Jane Eyre also made Martine Bailey’s top six list of the best marriage plots in novels, Radhika Sanghani's top ten list of books to make sure you've read before graduating college, Lauren Passell's top five list of Gothic novels, Molly Schoemann-McCann's lists of ten fictional men who have ruined real live romance and five of the best--and more familiar--tropes in fiction, Becky Ferreira's lists of seven of the best fictional depictions of female friendship and the top six most momentous weddings in fiction, Julia Sawalha's six best books list, Honeysuckle Weeks's six best books list, Kathryn Harrison's list of six favorite books with parentless protagonists, Megan Abbott's top ten list of novels of teenage friendship, a list of Bettany Hughes's six best books, the Guardian's top 10 lists of "outsider books" and "romantic fiction;" it appears on Lorraine Kelly's six best books list, Esther Freud's top ten list of love stories, and Jessica Duchen's top ten list of literary Gypsies, and on John Mullan's lists of ten of the best governesses in literature, ten of the best men dressed as women, ten of the best weddings in literature, ten of the best locked rooms in literature, ten of the best pianos in literature, ten of the best breakfasts in literature, ten of the best smokes in fiction, and ten of the best cases of blindness in literature. It is one of Kate Kellaway's ten best love stories in fiction.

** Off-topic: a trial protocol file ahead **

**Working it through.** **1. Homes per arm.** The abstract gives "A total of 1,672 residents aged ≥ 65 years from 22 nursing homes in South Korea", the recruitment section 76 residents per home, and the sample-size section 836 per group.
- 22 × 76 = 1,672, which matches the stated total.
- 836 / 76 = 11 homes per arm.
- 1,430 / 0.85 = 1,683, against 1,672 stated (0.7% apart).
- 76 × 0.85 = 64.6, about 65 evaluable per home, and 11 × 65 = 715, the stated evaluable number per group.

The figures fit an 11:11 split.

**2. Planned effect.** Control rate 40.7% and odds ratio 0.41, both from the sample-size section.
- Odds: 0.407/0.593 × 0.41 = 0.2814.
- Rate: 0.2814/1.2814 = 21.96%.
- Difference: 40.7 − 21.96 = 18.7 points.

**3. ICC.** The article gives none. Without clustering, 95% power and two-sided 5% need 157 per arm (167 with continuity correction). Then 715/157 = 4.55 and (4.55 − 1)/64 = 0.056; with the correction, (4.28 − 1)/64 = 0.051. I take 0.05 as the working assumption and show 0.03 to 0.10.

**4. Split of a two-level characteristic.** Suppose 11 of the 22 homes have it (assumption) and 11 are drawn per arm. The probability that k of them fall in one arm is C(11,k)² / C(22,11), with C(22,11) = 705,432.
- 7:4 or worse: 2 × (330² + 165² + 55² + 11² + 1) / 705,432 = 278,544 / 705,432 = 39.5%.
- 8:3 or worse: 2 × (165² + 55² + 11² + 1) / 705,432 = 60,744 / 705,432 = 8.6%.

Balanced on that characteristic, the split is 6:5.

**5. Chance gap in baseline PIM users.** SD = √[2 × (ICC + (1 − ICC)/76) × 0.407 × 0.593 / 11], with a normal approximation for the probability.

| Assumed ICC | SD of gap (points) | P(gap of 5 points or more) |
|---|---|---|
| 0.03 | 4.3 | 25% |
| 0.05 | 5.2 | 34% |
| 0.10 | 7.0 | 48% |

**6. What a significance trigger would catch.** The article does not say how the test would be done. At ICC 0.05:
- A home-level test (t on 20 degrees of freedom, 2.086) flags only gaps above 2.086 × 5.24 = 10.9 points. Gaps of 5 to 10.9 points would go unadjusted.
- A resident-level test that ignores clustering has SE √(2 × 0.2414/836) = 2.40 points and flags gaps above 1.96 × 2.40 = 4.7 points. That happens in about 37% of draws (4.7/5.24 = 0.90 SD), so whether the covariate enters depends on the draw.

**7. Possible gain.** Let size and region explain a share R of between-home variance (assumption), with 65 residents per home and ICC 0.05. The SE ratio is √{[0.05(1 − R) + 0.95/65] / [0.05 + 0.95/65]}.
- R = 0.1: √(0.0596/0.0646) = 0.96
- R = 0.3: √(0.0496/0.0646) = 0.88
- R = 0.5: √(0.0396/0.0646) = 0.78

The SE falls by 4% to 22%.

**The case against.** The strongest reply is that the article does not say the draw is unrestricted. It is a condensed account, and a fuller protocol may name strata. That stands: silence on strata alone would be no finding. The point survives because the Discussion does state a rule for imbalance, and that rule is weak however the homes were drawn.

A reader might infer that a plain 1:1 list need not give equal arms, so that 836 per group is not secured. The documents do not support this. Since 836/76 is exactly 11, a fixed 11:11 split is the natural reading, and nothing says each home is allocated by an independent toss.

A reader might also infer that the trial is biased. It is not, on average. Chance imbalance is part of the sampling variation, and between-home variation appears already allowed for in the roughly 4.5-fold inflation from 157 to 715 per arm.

The Page 99 Test: Jane Eyre.

--Marshal Zeringue

Four books that changed Maureen McCarthy

Maureen McCarthy is one of Australia's most popular young adult authors. One of four books that changed the author, as shared at the Sydney Morning Herald:
The Commitments
Roddy Doyle

For many years I assumed seriously good writing had to be serious. Then I read The Commitments, about a group of working-class kids in Dublin trying to put a soul band together, and I realised my mistake. There are no long descriptive passages, no amazing epiphanies or huge satisfying conclusions. Nothing gets tied up neatly or comes right in the end. But the sheer exuberance and subtlety of the writing, the tight, edgy dialogue along with those funny, sharply drawn characters showed me that hilarious writing could also be seriously good.
Read about the other books on the list.